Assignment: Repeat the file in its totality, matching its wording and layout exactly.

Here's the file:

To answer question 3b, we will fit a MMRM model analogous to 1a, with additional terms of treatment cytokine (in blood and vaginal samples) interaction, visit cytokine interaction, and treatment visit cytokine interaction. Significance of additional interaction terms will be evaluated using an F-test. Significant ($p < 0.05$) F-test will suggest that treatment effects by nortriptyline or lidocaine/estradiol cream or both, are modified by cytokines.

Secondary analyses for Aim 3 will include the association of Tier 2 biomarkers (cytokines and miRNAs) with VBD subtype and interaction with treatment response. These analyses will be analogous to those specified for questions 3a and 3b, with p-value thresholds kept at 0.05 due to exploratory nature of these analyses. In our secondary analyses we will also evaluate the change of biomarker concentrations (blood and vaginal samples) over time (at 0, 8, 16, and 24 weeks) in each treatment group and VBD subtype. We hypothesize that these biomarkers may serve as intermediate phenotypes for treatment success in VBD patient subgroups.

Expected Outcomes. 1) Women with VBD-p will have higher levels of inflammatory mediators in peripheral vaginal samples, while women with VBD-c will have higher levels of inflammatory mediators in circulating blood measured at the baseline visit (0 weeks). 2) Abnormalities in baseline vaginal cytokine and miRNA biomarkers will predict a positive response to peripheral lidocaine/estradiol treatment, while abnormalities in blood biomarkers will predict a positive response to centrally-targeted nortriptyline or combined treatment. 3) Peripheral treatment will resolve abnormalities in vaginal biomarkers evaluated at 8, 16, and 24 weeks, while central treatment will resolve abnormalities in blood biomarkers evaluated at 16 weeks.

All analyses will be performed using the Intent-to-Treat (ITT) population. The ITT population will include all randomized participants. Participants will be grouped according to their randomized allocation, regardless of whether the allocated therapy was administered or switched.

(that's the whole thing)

To answer question 3b, we will fit a MMRM model analogous to 1a, with additional terms of treatment cytokine (in blood and vaginal samples) interaction, visit cytokine interaction, and treatment visit cytokine interaction. Significance of additional interaction terms will be evaluated using an F-test. Significant ($p < 0.05$) F-test will suggest that treatment effects by nortriptyline or lidocaine/estradiol cream or both, are modified by cytokines.

Secondary analyses for Aim 3 will include the association of Tier 2 biomarkers (cytokines and miRNAs) with VBD subtype and interaction with treatment response. These analyses will be analogous to those specified for questions 3a and 3b, with p-value thresholds kept at 0.05 due to exploratory nature of these analyses. In our secondary analyses we will also evaluate the change of biomarker concentrations (blood and vaginal samples) over time (at 0, 8, 16, and 24 weeks) in each treatment group and VBD subtype. We hypothesize that these biomarkers may serve as intermediate phenotypes for treatment success in VBD patient subgroups.

Expected Outcomes. 1) Women with VBD-p will have higher levels of inflammatory mediators in peripheral vaginal samples, while women with VBD-c will have higher levels of inflammatory mediators in circulating blood measured at the baseline visit (0 weeks). 2) Abnormalities in baseline vaginal cytokine and miRNA biomarkers will predict a positive response to peripheral lidocaine/estradiol treatment, while abnormalities in blood biomarkers will predict a positive response to centrally-targeted nortriptyline or combined treatment. 3) Peripheral treatment will resolve abnormalities in vaginal biomarkers evaluated at 8, 16, and 24 weeks, while central treatment will resolve abnormalities in blood biomarkers evaluated at 16 weeks.

All analyses will be performed using the Intent-to-Treat (ITT) population. The ITT population will include all randomized participants. Participants will be grouped according to their randomized allocation, regardless of whether the allocated therapy was administered or switched.